Notable: Part One
La, SQUEAK, La, SQUEEK, honk was the normal sound at Julie's
Neohome. Julie clamped her blue Gelert paws over her ears and cringed as she listened
to her red Yurble sister practice her clarinet. "Yuck," Julie muttered to herself
as she walked up to the room she shared with her sister. She swung the door open
and quickly shut it to muffle the noise and save the rest of their family from
"Didn't I sound great? I did, didn't I? I knew
I had talent in something!" Julie's little sister, Mala, exclaimed happily.
Mala dropped her clarinet on the bed and jumped up and down, clapping. "It was
a really hard Holiday song, but I played it so well, didn't I?" Mala was oblivious
to the fact that she stunk at clarinet playing.
Julie looked at the ceiling and rolled her eyes.
"Oh yeah, that was fantastic, Mala. I think you're improving!" she lied. Julie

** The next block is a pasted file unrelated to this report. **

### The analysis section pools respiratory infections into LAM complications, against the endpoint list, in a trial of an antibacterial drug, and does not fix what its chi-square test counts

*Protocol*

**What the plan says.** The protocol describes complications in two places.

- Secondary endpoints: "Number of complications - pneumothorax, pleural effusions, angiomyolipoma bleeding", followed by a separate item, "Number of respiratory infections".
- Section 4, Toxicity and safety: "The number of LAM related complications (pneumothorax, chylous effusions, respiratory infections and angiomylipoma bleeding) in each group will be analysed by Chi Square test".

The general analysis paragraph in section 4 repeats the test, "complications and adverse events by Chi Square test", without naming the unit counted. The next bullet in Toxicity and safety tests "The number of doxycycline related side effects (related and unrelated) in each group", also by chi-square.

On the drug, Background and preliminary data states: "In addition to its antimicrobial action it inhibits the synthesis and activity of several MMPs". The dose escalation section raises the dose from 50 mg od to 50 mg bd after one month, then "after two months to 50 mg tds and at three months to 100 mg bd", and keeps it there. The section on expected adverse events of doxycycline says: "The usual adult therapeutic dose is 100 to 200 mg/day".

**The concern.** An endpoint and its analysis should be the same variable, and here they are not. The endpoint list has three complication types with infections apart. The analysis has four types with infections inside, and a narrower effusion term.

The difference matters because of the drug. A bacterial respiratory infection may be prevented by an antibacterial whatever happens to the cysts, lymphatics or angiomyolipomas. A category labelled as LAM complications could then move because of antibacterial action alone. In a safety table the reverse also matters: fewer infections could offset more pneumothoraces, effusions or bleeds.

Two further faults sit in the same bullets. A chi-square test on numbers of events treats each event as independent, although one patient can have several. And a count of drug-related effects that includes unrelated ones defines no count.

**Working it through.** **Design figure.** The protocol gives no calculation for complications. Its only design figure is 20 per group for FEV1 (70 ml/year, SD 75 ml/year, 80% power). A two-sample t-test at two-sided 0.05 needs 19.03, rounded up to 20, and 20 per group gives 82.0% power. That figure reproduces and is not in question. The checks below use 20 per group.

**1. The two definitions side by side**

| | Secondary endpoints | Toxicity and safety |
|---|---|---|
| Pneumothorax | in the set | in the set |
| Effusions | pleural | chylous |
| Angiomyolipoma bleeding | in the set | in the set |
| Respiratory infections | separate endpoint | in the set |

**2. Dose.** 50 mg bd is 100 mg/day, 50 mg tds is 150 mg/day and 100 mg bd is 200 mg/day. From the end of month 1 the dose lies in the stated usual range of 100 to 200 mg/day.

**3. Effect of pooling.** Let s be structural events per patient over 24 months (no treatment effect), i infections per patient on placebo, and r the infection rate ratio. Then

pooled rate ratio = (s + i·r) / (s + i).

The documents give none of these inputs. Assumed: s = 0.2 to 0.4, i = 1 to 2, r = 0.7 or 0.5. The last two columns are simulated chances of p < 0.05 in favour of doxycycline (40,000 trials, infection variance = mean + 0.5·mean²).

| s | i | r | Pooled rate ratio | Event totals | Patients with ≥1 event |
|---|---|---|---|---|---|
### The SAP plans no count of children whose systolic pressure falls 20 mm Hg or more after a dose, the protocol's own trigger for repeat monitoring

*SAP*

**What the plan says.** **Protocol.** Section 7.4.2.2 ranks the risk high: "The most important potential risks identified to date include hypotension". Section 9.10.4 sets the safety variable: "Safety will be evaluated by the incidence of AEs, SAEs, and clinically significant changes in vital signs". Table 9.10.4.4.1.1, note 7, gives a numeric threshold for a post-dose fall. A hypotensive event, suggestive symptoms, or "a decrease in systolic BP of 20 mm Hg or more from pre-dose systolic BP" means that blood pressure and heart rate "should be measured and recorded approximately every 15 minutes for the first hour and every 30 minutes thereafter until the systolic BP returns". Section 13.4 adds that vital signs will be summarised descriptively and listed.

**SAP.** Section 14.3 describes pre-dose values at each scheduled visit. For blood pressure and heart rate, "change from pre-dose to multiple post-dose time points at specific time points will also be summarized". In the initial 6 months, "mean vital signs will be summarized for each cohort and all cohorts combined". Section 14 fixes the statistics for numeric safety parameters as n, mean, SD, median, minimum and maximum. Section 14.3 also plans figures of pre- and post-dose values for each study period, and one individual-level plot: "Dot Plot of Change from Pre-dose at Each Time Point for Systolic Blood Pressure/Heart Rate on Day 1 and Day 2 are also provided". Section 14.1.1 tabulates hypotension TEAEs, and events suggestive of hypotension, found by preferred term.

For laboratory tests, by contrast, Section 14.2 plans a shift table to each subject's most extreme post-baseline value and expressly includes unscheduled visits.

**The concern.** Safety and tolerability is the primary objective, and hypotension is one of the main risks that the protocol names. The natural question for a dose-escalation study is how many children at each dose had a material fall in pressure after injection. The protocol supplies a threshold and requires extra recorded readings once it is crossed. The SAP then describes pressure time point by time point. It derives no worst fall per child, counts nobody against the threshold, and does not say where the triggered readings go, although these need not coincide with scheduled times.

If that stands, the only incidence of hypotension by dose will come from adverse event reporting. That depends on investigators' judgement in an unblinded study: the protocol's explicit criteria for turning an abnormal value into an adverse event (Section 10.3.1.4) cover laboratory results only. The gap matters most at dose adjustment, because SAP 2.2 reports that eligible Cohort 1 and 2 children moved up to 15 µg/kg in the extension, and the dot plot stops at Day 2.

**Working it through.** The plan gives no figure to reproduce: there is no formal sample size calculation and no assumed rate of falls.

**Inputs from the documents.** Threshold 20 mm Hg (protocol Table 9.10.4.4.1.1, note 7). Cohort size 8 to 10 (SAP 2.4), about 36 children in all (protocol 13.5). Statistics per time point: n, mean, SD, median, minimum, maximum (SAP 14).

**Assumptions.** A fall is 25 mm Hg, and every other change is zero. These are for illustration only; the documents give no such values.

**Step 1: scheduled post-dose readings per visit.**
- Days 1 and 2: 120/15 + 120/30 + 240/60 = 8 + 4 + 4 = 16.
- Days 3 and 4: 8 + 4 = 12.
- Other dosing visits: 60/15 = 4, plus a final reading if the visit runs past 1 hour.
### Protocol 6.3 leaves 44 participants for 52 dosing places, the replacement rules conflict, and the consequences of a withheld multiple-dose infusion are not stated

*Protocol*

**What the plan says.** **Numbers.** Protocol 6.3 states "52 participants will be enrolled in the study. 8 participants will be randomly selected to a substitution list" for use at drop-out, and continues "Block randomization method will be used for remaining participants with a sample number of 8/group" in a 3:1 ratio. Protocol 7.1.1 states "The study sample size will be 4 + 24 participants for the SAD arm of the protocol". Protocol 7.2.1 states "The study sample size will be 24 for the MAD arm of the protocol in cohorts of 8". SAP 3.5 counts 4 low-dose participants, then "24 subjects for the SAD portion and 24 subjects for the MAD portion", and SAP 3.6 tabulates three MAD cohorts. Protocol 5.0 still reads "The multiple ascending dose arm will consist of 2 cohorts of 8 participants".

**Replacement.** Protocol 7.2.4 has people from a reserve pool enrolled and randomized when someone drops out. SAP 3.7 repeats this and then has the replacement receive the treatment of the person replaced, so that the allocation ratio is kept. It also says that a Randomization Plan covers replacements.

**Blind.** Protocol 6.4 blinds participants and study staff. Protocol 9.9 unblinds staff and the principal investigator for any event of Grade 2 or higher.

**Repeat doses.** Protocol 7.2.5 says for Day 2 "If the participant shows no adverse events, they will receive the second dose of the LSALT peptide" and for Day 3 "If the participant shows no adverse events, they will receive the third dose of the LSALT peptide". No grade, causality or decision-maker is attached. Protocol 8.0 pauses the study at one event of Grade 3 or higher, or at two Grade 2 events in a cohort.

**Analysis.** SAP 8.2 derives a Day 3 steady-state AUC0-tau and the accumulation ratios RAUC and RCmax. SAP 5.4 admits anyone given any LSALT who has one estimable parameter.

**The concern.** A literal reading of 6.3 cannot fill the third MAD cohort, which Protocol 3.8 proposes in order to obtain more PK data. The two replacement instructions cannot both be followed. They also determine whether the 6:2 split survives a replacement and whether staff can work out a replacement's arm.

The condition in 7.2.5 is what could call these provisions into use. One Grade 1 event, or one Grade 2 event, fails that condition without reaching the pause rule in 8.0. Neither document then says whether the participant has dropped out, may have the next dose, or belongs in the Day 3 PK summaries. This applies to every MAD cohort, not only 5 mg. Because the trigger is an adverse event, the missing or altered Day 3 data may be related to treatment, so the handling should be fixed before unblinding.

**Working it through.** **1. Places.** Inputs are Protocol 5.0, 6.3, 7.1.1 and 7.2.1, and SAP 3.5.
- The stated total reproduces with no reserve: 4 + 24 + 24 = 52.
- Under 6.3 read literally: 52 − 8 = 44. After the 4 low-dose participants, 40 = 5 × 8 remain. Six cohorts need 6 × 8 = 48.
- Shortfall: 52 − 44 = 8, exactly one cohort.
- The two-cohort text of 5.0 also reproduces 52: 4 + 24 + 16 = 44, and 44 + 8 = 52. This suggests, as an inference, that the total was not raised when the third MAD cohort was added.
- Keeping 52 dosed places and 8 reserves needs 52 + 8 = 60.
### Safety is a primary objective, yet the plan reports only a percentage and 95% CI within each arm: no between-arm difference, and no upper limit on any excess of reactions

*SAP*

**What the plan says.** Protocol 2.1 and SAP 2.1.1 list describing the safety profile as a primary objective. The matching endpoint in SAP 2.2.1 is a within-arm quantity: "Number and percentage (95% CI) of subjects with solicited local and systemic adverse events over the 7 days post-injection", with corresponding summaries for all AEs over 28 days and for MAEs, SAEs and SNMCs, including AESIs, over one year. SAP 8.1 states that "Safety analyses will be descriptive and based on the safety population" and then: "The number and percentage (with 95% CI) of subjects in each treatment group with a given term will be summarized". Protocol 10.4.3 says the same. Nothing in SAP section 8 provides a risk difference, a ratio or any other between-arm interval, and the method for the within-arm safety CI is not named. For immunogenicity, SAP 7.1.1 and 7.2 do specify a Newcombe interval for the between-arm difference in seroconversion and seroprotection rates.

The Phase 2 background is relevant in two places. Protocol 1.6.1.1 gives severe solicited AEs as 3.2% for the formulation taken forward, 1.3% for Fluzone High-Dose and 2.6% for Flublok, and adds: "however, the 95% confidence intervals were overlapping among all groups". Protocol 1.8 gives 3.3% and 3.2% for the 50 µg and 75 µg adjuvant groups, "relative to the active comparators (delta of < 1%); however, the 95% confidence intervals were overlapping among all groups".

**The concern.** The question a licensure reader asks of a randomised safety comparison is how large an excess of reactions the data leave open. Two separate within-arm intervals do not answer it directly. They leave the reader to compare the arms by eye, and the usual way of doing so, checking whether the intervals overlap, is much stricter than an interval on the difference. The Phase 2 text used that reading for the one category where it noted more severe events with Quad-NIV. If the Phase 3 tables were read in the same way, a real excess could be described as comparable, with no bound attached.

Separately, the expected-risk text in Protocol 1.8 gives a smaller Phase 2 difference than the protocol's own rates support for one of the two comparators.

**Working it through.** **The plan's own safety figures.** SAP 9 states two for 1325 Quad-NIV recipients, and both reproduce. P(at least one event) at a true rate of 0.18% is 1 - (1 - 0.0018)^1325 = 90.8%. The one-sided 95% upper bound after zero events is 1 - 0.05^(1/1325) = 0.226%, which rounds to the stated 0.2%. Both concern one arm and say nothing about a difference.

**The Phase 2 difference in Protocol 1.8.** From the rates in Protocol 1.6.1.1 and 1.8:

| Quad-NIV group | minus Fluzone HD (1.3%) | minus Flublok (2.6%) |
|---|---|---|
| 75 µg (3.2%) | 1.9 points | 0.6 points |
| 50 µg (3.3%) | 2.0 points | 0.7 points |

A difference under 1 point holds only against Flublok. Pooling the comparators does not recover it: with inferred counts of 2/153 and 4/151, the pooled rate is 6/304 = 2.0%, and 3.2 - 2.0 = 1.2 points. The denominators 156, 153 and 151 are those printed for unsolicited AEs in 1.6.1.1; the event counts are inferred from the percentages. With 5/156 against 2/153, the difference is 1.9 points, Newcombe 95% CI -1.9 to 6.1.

went over to the desk on her side of the room and began pulling books out of
her backpack so that she could finish her homework.
Running over, Mala hugged her sister around the
shoulders and said happily, "I knew you'd like it! I just knew it!"
Julie gently pulled her sister off of her and
said, "Yeah, well, I think you should stop practicing now." Please stop practicing,
Julie begged in her mind. "Do your homework," She suggested as she took out
her Geometry worksheet and chewed at the end of her pencil, already thinking
about the first problem.
Mala shrugged and went back to her bed, picking
up her clarinet and replying, "I will, I will. Later, though, because I need
to practice my clarinet some more. I just love playing Seasonal music! It's
so much fun, don't you agree?"
Hitting herself on the head with her Geometry
book, she dropped it down on the desk and said with a pleading look in her eyes,
"Can't you please practice later so that I can get some homework done here?"
"Nonsense," Mala told her sister. "Everybody
knows that some music helps people study."
"Let me know when you start playing music then,"
Julie muttered with her head in her hands.
The Yurble picked up the clarinet and began blowing
furiously in it, her fingers moving all over, but not sure what to do. The racket
was immense, and it could be heard clearly downstairs by Mala and Julie's older